California Governor Jerry Brown signed SB 4 on Friday, September 20, 2013, establishing a permitting system for fracking of oil and gas wells. (See September 23, 2013 post.) The state, through the Department of Conservation, Division of Oil, Gas and Geothermal Resources (“DOGGR”), will be developing regulations to implement SB 4’s requirements. Despite its recent adoption, there may be legal challenges to SB 4 by both the oil and gas industry and environmentalists.<>
One major issue for the oil and gas industry and environmentalists alike is that it is not clear whether SB 4 requires DOGGR to conduct California Environmental Quality Act (“CEQA”) review for individual fracking permits. Although the law requires DOGGR to conduct a statewide CEQA environmental impact review to provide the public with information about the environmental effects of fracking, it appears to allow fracking to continue while this review is being conducted. Environmentalists may challenge this aspect of SB 4 by arguing that companies that are currently fracking in California are avoiding CEQA review of their projects.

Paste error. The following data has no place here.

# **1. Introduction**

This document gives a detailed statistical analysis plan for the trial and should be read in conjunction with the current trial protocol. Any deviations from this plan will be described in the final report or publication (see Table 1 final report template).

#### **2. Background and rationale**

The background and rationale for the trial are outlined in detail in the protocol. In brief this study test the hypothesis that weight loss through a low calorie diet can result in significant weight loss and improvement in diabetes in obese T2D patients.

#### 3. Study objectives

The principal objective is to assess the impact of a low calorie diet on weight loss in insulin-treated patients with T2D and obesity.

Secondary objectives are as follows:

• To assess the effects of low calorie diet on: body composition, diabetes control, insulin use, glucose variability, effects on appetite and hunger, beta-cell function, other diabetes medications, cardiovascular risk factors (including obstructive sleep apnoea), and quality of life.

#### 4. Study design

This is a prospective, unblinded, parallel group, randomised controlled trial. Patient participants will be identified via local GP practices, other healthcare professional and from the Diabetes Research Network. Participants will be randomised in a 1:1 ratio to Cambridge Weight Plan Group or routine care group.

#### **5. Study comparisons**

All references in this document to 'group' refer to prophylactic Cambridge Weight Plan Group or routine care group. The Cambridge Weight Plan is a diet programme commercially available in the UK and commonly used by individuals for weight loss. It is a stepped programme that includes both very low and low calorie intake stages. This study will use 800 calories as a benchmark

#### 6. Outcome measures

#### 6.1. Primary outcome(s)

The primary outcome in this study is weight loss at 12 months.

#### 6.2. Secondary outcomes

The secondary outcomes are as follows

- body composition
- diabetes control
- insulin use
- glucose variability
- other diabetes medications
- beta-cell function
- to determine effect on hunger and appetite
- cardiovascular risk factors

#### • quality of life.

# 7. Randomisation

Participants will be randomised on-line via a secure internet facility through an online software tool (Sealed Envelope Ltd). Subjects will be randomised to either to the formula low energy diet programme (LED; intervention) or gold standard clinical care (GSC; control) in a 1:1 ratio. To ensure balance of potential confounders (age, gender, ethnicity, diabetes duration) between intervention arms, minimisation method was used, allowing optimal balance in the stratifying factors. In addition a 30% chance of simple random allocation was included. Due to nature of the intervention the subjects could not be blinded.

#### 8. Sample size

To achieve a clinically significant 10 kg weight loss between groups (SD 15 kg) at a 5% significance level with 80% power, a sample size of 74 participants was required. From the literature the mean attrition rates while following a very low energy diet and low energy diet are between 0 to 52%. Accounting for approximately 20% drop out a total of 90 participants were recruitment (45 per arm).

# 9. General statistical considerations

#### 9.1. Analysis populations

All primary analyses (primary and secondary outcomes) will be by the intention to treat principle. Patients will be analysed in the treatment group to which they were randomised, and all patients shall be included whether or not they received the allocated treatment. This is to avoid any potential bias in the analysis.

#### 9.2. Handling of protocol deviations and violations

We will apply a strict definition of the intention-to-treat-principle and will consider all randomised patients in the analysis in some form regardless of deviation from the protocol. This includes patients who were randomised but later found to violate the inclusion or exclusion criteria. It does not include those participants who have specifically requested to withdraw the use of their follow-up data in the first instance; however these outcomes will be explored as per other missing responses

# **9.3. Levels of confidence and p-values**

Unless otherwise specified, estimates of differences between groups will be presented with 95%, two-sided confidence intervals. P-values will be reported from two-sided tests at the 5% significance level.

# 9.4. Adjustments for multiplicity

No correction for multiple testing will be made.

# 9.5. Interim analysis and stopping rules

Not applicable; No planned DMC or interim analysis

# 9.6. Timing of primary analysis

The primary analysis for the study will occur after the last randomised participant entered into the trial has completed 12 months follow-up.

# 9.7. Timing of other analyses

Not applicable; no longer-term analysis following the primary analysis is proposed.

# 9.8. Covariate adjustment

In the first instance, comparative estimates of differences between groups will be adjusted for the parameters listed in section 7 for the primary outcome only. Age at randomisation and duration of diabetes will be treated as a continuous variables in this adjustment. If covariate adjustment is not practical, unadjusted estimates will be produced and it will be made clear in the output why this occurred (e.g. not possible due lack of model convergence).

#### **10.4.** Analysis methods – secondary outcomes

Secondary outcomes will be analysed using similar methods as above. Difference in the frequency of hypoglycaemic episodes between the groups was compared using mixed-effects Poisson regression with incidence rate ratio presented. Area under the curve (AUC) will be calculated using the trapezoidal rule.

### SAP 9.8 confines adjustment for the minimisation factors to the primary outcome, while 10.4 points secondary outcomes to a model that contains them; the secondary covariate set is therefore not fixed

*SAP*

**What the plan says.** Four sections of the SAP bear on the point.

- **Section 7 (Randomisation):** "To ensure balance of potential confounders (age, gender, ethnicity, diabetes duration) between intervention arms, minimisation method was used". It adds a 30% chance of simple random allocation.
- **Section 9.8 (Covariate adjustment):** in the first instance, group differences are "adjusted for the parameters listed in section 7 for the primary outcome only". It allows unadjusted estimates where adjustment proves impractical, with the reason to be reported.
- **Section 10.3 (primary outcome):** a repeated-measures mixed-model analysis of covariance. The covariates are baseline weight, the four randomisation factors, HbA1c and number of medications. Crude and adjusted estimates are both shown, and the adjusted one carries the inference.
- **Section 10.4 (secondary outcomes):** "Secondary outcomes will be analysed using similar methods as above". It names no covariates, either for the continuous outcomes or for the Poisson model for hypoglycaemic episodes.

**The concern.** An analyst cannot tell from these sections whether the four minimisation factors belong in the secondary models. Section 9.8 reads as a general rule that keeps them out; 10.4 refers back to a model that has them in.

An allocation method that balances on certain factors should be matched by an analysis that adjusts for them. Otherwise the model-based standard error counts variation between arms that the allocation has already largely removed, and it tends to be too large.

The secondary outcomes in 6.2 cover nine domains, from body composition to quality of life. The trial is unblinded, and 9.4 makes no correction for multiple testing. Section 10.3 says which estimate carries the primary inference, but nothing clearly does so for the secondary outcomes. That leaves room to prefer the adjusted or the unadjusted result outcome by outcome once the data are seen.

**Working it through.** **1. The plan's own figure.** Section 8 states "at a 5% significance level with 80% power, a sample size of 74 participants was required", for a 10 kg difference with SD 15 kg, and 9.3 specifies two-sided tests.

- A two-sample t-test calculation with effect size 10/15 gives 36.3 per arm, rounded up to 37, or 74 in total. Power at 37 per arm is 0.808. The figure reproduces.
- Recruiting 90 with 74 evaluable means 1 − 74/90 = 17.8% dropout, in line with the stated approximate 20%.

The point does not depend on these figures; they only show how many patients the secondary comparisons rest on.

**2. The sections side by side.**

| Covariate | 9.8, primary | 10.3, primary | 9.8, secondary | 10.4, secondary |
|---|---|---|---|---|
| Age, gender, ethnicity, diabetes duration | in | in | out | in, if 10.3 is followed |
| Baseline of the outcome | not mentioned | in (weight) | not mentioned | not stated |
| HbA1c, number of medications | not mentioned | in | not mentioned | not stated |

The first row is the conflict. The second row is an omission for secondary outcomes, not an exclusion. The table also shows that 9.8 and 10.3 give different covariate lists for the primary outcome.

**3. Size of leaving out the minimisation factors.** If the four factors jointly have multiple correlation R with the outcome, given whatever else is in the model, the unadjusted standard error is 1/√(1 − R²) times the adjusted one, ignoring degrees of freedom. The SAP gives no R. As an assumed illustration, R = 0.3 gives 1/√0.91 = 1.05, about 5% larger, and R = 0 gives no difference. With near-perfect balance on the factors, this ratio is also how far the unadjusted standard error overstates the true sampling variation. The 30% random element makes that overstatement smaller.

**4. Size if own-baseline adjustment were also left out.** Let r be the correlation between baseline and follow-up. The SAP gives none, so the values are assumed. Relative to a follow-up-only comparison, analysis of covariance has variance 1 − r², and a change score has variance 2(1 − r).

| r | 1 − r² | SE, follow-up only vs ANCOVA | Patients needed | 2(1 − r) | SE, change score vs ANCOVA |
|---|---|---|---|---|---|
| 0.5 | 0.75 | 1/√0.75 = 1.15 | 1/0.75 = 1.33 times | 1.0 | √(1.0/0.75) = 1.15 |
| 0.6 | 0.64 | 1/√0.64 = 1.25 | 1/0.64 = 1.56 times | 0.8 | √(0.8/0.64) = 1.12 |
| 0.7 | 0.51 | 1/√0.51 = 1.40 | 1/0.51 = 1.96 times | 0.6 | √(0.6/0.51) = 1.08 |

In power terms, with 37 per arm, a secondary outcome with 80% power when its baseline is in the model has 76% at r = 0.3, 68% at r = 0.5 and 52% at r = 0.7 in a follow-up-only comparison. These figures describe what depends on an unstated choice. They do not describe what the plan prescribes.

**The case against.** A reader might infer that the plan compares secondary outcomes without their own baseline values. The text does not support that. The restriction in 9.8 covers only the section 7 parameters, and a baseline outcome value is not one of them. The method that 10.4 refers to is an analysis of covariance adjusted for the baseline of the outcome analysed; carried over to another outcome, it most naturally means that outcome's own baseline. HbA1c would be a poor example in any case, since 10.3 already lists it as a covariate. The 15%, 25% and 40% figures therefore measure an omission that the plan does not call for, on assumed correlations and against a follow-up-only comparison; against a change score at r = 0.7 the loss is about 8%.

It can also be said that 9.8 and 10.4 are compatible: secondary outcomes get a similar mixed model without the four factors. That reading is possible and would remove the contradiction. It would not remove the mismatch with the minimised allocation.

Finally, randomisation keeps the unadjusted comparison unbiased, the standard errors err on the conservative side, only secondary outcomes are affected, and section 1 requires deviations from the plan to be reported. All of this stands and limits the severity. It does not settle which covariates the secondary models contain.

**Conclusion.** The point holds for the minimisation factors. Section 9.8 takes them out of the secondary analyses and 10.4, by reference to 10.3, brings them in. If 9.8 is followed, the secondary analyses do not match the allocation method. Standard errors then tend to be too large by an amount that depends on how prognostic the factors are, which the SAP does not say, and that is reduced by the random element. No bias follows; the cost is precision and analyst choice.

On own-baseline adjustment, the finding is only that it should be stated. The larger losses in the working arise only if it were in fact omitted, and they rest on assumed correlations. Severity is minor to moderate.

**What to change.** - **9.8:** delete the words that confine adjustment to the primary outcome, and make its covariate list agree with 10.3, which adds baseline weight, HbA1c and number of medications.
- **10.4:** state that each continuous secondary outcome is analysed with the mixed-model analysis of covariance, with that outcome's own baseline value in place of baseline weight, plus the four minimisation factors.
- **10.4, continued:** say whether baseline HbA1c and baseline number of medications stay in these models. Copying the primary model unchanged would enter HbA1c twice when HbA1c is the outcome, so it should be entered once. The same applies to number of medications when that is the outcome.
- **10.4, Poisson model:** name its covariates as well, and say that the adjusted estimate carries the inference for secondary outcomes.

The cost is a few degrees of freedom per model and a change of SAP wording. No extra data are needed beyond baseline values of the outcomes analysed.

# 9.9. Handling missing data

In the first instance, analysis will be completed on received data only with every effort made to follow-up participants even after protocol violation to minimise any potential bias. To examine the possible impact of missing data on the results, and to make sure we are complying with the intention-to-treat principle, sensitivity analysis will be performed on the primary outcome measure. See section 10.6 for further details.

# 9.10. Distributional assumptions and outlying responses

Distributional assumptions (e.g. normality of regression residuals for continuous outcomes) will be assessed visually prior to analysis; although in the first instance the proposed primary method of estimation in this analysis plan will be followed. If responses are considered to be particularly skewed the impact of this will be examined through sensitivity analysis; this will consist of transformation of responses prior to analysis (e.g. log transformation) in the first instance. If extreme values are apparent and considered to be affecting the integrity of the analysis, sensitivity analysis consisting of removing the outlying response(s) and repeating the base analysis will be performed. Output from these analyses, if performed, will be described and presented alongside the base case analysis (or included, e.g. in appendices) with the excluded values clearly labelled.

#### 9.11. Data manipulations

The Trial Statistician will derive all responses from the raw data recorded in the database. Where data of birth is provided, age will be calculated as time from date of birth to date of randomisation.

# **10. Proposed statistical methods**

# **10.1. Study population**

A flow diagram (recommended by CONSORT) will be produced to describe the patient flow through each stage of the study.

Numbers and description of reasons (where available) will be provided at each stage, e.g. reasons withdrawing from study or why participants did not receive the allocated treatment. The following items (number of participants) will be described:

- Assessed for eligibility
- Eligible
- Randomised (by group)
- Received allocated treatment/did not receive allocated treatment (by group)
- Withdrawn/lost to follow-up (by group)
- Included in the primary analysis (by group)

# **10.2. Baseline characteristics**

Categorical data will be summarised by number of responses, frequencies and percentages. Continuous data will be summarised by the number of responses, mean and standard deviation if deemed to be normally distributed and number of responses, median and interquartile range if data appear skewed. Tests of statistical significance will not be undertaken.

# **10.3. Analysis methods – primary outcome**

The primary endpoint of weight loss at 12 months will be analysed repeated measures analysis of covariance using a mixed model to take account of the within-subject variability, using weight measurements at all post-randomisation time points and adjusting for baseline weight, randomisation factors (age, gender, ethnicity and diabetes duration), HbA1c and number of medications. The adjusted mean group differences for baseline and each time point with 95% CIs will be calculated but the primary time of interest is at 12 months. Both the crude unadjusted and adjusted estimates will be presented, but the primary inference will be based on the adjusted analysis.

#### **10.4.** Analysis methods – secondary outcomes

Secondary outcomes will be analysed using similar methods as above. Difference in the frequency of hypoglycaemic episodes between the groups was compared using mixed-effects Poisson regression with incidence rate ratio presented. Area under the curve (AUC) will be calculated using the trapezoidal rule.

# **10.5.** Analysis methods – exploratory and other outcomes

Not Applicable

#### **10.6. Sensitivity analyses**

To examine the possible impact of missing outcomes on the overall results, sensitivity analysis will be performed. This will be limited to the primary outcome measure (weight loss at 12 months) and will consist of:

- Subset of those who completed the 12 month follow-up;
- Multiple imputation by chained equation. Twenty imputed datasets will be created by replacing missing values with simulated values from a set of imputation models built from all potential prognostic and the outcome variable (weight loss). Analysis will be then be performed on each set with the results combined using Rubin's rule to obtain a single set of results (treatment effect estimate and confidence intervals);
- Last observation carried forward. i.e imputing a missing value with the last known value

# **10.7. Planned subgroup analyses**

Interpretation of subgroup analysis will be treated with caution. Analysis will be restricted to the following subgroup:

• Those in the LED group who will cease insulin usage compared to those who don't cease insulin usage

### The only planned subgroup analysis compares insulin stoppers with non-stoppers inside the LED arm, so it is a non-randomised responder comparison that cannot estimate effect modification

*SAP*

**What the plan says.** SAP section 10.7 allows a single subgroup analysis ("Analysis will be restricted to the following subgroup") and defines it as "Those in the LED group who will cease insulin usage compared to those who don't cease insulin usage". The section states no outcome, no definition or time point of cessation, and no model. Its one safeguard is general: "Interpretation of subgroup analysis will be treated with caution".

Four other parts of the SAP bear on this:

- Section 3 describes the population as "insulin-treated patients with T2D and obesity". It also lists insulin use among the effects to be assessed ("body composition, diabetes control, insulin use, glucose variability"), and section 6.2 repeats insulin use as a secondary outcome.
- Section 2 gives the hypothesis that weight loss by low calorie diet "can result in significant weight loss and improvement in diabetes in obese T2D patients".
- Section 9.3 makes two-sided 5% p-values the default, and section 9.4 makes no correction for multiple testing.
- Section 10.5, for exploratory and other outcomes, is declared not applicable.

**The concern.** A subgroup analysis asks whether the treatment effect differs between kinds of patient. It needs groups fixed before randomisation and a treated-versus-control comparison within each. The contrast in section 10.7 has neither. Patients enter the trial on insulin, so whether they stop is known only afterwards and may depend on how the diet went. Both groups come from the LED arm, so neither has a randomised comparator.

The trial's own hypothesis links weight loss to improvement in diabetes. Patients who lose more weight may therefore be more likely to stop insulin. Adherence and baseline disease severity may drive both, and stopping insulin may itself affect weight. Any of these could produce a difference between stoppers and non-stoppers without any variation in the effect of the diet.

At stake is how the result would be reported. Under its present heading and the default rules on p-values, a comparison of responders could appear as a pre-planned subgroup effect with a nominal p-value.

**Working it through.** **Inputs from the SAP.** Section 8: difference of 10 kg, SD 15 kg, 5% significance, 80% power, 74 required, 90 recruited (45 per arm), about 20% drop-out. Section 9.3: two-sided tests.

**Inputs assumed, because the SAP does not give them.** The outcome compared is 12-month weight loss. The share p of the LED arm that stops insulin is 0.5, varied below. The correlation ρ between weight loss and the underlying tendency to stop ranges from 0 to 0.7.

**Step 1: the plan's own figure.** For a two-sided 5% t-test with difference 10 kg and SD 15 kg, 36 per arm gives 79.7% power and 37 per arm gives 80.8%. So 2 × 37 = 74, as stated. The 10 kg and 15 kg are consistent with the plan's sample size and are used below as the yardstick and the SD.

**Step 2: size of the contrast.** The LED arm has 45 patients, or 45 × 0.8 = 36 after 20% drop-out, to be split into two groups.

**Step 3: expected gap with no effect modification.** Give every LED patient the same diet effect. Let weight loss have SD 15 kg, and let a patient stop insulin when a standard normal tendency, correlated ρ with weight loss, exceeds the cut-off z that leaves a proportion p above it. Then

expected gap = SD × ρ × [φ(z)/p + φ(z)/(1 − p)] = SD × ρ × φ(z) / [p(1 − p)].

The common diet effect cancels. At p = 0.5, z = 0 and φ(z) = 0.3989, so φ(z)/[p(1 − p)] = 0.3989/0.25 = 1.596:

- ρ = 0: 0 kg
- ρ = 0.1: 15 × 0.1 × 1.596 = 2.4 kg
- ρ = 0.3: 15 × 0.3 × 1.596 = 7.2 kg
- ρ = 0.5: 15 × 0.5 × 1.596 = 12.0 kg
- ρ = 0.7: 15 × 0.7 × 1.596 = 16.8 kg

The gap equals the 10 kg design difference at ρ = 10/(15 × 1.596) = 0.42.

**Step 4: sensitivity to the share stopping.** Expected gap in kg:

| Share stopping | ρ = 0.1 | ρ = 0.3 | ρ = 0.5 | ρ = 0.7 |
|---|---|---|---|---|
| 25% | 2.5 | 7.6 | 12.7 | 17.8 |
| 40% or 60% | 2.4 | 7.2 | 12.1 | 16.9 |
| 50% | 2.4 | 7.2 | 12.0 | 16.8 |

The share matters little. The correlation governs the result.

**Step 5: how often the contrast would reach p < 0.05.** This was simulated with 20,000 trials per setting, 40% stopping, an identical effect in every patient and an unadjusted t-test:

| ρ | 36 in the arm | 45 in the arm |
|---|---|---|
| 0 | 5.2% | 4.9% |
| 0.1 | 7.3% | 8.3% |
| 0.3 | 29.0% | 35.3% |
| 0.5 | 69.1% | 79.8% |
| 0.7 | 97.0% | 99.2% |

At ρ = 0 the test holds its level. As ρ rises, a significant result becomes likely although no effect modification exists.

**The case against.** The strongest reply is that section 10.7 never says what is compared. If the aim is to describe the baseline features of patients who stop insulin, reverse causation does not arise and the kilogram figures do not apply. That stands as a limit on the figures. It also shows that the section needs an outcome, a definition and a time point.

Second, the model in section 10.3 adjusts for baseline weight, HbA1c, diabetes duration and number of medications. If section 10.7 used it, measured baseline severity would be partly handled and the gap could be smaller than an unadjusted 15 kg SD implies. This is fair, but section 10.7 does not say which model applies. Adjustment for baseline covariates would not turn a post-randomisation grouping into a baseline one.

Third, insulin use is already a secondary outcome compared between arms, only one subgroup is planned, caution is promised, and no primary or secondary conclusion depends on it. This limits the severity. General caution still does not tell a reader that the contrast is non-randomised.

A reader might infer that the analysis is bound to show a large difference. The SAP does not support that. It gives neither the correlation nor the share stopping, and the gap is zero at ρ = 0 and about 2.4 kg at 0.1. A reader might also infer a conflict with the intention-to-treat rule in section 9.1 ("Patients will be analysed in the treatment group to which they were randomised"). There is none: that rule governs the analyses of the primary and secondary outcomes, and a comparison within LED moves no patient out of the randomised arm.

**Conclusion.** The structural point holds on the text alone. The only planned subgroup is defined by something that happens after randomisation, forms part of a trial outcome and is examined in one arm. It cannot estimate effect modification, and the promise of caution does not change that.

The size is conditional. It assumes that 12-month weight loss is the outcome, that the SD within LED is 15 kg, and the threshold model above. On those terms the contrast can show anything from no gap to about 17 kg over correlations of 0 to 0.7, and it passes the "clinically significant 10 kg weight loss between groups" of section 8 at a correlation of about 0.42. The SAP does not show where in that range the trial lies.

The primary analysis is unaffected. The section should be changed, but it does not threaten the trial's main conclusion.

Further, SB 4 contains provisions regarding public disclosure of chemical information, requiring oil and gas companies to provide the names of the chemical constituents of their fracking fluids when applying for well permits and to list the chemicals they used when fracking is finished. The legislation specifically states that the chemical constituents of additives, concentrations of additives in well stimulation treatment fluids, and the chemical composition of flowback fluids will not be protected as trade secrets. Oil and gas companies may challenge these provisions and argue that they should be protected as trade secrets.
The California Legislature may make amendments to SB 4, and Governor Brown indicated that he would like to see the law amended, though he did not specify the types of amendments he had in mind.